José Andrés Just Gave A Grim Warning About Ukraine's Food Crisis

Food is not only essential for survival, but also a symbol of resilience and liberation. Such is the philosophy of Spanish-born chef José Andrés, founder of the not-for-profit organization, World Central Kitchen (WCK). The organization has been serving communities in crisis worldwide since it was founded in 2010 after the earthquake in Haiti, reports Reuters. Since then, WCK has been on the ground and serving food to people in need after the explosion in Beirut, the wildfires in Australia, and at the U.S./Mexico border. WCK is known for its focus on connecting with the people that it serves. The organization puts its efforts into learning about local cuisines to meet the location and culture-specific needs. It also partners with local food suppliers to help kick start local economies after disasters (via WCK).

In February after Russia invaded Ukraine, WCK stepped into its first war zone. Since then, the organization has set up over 7,000 food distribution sites in Ukraine and served over 130 million meals, according to Reuters. A May 2022 report by the World Food Programme found that 42% of Ukrainians surveyed reported worrying about food and not having enough to eat.

The need for food and other resources will only continue to grow, Andrés recently warned (via Reuters). As fighting shifts and increases, more people could be displaced. Concerns point toward the eastern Donbas region, where up to 350,000 people may need to relocate to avoid increased violence. These may signal more significant issues to come.

Ukrainian food insecurity could intensify this winter

Ukraine's leadership and World Central Kitchen have recently predicted a devastating winter ahead for Ukraine's food and resources, reports Reuters. One such reason for these concerns is that monetary donations to aid efforts are beginning to wain as the crisis persists. The timing of this slowdown, paired with the harsh winter weather, could spell disaster for the Ukrainian people. Andrés explained to Reuters, "The cash is sooner or later going to start finishing, that's why I'm calling on ... all the countries that want to support Ukraine ... that we need to become one."

Currently, Andrés calls for coordination and cooperation between governments and agencies providing aid to Ukraine. He went on to tell Reuters, "If everybody is doing their own thing, we may be doubling efforts, wasting money, not helping Ukraine, especially as winter is coming." Ukrainian President Volodymyr Zelenskyy announced that Ukraine is coordinating with WCK to increase the group's presence in recently liberated areas.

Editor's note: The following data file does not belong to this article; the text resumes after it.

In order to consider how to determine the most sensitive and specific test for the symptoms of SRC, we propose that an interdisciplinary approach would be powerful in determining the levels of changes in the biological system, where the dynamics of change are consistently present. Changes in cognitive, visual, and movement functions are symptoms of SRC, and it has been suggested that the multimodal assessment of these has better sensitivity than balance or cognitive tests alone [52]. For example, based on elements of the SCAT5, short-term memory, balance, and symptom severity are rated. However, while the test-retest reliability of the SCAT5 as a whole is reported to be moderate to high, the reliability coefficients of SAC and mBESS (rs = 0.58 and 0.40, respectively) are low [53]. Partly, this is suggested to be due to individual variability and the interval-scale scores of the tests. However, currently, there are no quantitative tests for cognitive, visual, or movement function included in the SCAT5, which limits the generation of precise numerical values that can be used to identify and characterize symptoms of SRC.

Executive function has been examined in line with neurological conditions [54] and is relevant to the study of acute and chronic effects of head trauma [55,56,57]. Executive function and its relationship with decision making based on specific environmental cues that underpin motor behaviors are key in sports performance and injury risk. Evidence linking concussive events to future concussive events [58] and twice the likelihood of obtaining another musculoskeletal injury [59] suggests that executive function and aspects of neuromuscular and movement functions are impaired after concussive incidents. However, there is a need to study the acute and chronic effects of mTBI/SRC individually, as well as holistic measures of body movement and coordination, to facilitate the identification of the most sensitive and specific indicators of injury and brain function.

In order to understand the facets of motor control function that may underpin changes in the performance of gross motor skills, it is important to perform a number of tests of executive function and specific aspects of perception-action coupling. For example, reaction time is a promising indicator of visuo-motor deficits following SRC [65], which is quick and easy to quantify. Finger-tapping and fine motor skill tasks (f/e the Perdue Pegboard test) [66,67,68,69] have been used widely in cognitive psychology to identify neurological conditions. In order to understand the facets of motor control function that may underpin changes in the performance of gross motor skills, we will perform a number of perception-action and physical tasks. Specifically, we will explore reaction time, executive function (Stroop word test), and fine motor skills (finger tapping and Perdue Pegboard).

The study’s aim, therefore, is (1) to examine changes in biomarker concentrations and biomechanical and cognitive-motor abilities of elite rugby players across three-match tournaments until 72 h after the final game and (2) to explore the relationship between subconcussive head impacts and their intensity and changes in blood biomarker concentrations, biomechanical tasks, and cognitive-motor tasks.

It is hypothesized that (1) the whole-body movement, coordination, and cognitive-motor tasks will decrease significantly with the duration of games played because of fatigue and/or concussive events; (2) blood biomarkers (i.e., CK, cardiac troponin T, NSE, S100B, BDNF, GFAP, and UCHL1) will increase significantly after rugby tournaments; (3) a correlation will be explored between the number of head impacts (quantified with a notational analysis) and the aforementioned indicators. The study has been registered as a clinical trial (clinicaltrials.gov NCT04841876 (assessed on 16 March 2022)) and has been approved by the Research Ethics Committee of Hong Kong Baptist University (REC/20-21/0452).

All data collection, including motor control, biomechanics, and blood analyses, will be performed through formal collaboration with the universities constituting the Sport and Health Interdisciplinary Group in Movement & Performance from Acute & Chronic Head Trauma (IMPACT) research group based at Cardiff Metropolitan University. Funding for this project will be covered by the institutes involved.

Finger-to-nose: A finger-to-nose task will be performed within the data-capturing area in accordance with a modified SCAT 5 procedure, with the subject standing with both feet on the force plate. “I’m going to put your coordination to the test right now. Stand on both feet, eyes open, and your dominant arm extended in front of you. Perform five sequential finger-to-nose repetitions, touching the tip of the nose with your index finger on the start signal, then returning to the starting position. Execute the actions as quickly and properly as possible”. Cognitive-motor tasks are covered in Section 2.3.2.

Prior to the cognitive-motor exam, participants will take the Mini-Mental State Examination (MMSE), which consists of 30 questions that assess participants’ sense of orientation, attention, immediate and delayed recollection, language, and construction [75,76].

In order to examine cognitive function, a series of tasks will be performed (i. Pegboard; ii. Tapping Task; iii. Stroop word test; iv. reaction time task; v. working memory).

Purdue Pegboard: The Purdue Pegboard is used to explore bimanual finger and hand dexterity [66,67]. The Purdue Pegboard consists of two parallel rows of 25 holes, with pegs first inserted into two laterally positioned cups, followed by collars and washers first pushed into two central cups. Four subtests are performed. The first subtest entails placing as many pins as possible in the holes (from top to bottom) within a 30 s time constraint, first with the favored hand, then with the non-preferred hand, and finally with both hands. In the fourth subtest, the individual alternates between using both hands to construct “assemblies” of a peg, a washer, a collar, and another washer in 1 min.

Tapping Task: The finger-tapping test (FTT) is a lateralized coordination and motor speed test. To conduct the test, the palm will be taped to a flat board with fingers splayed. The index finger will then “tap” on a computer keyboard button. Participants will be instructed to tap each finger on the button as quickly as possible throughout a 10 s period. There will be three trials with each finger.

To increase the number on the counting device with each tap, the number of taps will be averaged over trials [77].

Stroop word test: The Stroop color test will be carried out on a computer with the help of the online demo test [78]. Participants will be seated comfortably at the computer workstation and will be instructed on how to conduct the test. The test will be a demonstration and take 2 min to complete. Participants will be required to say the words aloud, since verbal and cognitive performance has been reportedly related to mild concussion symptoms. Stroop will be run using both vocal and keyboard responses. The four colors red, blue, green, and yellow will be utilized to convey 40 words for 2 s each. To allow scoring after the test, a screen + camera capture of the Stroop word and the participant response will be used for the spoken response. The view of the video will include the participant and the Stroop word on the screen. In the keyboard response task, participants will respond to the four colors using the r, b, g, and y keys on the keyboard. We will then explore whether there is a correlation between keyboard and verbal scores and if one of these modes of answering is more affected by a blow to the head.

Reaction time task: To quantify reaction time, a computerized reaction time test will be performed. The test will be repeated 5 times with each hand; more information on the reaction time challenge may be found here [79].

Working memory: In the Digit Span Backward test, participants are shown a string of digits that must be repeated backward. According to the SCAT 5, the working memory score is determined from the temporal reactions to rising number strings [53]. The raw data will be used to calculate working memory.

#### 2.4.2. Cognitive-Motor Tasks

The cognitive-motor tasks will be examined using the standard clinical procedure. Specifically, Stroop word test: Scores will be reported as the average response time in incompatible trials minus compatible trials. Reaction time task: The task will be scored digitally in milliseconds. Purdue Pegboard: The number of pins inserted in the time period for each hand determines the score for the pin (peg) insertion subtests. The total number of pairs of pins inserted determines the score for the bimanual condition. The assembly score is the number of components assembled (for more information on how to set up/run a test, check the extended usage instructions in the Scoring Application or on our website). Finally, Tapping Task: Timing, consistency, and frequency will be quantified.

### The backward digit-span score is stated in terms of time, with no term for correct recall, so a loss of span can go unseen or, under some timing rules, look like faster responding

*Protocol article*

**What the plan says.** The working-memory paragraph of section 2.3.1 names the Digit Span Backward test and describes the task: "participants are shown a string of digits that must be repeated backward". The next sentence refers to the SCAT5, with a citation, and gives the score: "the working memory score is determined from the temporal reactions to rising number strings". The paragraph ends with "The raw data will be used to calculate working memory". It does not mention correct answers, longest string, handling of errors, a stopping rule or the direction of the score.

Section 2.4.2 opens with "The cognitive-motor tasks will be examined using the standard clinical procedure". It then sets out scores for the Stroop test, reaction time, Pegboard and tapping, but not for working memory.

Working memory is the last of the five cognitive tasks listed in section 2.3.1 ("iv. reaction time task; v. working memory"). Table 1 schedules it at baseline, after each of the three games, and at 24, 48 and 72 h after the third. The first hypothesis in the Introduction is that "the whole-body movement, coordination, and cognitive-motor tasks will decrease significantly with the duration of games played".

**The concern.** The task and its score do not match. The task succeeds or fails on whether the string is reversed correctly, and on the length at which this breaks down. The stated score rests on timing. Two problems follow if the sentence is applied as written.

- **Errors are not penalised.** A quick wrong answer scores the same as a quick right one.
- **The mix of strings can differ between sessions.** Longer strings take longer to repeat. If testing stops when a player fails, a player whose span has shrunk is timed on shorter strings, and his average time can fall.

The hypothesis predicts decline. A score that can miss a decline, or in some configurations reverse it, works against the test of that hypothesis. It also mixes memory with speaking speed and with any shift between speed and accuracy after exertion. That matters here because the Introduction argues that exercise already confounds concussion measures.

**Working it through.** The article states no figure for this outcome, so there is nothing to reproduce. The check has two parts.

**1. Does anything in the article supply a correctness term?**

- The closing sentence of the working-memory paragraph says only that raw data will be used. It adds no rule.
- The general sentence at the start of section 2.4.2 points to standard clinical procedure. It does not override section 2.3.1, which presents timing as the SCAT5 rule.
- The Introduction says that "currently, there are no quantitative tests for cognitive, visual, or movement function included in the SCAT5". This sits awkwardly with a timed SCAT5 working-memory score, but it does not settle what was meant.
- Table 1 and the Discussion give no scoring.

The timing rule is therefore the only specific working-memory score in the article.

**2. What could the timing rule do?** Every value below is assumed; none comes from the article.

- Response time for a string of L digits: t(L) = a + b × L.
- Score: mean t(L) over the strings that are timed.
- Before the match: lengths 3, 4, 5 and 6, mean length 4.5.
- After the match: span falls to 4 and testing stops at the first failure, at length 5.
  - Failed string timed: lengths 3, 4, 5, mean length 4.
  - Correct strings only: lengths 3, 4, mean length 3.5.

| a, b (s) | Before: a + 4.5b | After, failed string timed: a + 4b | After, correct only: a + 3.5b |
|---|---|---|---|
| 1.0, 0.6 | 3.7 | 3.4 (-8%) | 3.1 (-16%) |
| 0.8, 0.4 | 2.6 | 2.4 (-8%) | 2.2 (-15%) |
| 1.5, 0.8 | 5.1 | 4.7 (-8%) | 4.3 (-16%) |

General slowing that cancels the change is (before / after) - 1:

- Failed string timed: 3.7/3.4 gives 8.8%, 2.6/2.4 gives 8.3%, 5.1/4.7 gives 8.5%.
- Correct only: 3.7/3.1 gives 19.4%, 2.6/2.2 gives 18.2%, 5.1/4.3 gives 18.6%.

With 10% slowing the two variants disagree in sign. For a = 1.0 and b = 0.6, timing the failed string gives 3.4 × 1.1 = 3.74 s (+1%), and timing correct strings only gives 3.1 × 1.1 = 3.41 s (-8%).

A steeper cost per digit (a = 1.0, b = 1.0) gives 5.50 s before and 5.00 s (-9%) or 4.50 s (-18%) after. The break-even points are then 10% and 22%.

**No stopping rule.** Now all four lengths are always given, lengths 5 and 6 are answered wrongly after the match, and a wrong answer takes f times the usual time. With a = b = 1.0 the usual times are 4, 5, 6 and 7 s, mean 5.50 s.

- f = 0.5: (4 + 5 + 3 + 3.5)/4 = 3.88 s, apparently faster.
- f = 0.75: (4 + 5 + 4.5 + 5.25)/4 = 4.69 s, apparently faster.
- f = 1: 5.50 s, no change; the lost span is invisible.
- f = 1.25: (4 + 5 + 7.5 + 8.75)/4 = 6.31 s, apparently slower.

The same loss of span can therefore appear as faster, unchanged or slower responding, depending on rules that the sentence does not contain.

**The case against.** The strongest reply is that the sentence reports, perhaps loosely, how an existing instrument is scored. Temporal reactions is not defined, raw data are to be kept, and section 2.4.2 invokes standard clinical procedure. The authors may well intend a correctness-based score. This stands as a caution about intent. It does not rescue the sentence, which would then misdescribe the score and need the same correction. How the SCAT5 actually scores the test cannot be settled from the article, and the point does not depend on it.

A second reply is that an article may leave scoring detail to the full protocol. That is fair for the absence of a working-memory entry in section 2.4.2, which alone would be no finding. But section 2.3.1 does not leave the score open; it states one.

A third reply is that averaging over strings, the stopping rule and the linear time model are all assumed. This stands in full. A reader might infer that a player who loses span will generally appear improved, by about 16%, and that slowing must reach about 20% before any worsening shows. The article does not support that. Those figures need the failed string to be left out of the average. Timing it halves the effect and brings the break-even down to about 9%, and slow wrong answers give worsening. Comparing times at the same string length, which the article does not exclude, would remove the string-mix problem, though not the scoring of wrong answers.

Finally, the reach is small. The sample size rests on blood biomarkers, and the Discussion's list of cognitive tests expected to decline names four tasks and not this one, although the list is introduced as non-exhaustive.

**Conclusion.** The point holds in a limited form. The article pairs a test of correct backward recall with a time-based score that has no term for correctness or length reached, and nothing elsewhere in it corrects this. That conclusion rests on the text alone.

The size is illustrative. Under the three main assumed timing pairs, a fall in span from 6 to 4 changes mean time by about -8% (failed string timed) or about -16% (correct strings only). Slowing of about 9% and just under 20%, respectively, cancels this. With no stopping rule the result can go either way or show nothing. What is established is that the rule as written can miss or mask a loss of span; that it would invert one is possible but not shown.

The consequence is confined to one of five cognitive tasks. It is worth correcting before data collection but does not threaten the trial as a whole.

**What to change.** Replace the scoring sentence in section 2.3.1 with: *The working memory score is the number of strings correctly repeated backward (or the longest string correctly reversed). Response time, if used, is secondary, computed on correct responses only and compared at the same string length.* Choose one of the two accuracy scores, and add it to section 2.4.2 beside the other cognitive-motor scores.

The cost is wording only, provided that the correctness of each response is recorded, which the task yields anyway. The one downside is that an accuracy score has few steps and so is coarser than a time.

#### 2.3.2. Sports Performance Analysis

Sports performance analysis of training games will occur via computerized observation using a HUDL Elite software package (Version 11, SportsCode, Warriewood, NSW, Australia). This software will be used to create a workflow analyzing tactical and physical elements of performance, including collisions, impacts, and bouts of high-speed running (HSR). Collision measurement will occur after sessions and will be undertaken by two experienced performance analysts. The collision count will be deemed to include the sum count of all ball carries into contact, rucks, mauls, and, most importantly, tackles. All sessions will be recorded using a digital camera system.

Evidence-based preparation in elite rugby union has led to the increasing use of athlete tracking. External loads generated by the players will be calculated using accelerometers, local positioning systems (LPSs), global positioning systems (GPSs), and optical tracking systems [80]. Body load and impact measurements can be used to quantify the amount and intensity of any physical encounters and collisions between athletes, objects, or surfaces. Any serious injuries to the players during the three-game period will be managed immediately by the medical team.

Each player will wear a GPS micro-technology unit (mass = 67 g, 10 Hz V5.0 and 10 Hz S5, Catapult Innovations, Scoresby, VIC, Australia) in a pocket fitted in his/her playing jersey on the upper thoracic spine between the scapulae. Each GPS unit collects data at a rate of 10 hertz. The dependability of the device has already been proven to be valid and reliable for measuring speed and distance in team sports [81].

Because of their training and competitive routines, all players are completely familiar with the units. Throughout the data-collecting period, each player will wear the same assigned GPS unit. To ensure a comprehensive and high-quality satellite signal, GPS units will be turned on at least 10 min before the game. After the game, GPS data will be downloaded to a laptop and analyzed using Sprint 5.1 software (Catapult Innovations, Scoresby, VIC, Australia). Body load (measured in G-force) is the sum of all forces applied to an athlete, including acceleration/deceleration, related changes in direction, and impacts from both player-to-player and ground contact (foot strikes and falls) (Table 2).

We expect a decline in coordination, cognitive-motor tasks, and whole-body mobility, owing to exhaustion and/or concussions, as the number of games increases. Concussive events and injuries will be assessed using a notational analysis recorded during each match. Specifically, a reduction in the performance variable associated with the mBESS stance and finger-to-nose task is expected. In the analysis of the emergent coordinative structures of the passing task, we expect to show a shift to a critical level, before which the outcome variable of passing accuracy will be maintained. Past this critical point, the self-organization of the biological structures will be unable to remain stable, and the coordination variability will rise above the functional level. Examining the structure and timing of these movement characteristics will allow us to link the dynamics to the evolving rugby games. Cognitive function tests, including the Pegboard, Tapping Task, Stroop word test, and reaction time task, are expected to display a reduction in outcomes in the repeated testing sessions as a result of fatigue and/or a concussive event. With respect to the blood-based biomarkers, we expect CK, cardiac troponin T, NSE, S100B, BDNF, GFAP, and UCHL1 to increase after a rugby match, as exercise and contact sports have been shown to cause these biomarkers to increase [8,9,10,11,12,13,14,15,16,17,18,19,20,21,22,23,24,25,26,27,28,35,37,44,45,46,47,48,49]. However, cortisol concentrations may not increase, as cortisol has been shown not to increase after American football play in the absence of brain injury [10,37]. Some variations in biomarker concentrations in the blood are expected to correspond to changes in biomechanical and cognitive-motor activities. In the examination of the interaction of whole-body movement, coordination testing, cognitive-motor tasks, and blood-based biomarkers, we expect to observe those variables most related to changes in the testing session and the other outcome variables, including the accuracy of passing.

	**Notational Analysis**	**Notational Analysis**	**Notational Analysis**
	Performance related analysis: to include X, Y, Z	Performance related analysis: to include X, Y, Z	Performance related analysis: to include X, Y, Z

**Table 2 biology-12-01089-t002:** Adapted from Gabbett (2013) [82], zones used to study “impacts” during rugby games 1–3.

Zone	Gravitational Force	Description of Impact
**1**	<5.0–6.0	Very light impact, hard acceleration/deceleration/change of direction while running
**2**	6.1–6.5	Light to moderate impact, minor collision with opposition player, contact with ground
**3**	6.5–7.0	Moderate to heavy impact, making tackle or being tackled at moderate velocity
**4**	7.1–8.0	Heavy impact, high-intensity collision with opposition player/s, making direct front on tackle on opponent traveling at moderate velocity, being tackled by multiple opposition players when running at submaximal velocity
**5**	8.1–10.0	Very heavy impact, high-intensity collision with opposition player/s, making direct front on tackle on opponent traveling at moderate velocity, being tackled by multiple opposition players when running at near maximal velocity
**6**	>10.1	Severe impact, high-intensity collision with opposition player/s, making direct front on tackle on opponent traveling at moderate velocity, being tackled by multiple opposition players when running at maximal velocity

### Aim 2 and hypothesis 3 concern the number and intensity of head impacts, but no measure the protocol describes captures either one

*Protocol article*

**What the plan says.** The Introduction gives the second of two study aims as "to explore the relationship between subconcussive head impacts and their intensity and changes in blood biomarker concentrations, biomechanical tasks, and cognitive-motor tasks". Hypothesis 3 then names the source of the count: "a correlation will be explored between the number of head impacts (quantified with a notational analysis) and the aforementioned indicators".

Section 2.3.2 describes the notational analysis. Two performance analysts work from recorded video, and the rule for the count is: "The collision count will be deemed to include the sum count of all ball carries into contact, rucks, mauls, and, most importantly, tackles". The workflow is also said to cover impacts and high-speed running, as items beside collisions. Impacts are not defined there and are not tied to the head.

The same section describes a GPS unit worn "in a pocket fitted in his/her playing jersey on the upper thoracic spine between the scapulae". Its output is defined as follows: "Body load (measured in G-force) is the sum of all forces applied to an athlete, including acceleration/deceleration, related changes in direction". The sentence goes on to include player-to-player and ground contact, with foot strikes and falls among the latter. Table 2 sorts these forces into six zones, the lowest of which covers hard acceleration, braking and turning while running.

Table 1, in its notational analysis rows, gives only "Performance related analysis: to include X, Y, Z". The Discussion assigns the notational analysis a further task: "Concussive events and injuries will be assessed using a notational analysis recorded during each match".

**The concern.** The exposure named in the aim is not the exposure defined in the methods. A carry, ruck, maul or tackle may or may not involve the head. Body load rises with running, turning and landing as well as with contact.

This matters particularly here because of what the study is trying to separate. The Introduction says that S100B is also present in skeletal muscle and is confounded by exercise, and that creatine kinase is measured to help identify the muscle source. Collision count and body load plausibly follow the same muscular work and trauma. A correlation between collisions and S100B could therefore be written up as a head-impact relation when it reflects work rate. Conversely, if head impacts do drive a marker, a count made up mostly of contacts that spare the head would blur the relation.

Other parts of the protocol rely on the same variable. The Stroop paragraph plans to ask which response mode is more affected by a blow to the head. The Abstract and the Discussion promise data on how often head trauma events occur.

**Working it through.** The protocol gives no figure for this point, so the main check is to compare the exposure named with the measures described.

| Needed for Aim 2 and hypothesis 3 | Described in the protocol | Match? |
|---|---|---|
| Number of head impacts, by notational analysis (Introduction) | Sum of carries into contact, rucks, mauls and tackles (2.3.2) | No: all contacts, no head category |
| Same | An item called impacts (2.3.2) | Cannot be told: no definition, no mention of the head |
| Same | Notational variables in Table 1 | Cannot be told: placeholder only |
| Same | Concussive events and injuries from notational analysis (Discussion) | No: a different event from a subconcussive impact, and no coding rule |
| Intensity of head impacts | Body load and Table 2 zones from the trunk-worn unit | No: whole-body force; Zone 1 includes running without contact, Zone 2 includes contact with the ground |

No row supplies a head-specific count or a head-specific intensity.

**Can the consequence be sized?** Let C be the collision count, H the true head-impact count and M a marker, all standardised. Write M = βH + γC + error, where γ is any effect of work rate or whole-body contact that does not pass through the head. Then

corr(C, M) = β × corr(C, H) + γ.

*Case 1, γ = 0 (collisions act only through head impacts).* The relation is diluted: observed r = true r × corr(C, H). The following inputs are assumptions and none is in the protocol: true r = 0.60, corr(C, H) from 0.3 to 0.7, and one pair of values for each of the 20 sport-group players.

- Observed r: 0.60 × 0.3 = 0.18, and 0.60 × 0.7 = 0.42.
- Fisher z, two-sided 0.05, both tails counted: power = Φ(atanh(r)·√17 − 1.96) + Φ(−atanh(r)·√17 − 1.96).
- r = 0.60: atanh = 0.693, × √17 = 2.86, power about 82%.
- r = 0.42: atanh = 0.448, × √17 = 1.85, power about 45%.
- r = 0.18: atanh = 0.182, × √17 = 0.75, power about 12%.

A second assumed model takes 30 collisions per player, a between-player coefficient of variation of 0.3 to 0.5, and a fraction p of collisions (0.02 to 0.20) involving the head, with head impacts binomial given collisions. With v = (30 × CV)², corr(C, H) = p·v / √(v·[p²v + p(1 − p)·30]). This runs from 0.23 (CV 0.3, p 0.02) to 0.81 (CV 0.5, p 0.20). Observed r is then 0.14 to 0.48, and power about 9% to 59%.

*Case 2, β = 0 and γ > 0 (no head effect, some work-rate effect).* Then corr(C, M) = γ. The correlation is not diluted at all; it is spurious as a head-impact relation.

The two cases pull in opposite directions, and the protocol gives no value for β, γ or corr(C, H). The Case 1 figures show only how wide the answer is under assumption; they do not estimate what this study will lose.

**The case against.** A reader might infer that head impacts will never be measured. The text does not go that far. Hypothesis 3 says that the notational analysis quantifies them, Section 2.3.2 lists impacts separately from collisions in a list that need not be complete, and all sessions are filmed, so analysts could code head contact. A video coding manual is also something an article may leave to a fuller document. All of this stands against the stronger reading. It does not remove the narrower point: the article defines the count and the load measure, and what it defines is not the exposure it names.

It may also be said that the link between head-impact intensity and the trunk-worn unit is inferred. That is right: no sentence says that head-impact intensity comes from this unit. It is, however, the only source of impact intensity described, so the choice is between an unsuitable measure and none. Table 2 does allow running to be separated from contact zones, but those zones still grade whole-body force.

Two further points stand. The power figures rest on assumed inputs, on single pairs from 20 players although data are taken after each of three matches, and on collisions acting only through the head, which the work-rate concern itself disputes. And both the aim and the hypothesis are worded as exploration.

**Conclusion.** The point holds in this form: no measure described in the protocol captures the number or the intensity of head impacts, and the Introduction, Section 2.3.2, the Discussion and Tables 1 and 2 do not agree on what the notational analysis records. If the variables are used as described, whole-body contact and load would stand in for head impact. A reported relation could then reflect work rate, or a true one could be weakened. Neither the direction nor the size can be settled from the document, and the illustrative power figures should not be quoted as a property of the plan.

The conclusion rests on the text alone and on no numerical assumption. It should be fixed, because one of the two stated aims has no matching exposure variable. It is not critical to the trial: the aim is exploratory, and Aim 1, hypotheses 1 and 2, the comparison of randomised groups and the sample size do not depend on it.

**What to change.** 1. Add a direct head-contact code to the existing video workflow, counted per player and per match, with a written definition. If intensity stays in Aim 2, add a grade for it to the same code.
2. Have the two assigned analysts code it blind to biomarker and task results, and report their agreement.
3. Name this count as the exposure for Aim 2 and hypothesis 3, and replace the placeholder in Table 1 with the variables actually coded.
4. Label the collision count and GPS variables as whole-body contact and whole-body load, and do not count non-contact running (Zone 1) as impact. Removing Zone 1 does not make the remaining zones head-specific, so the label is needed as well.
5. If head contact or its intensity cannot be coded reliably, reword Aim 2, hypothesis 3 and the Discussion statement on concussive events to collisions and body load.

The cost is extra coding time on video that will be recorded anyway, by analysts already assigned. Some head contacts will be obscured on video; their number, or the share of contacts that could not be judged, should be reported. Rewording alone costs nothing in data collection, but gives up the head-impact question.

Other organizations' efforts to stop food instability include a partnership between a local Ukrainian organization and the United Nations Food and Agriculture Organization. The partnership is providing seeds to Ukrainians in order to produce food that are staples in many Ukrainian kitchens in backyard gardens, states NPR. Currently, one out of three Ukrainians experiences food insecurity and the seed planting project hopes to ease the strain. 

The dangers of fighting hunger in a war zone are worth it, says Andrés

In addition to the threat of severe weather, providing aid to Ukraine hasn't always been safe. In April 2022, a missile hit a WCK food distribution site in Kharkiv, wounding four staff members, writes NPR. Afterward, Andrés praised the quick response of WCK's team. "What happened in the hours after was unbelievable," he told CBS. He noted that all of the team members stated that they wanted to continue working. Very soon after the attack, the food distribution site reopened nearby. The Michelin-starred chef told NPR that he finds hope in moments like these. "You see, the goodness always shines through, and we're going to keep cooking and feeding as many people as we can."

Andrés says that ultimately, despite the darkness and despair that comes with this kind of work, he finds it uplifting, "[B]ecause I always say that the best of humanity usually shows up in the worst moments of humanity. And what I get, the inspiration I get from every one of the World Central Kitchen members, but [also] the new people that join us in the middle of the chaos, this to me is a gift I will never be able to pay back" (per CBS). President Zelenskyy recently praised WCK's work during a televised address, reports Reuters. Both Andrés and Zelenskyy have expressed their hopes that the international community continues to collaborate and provide aid to Ukraine.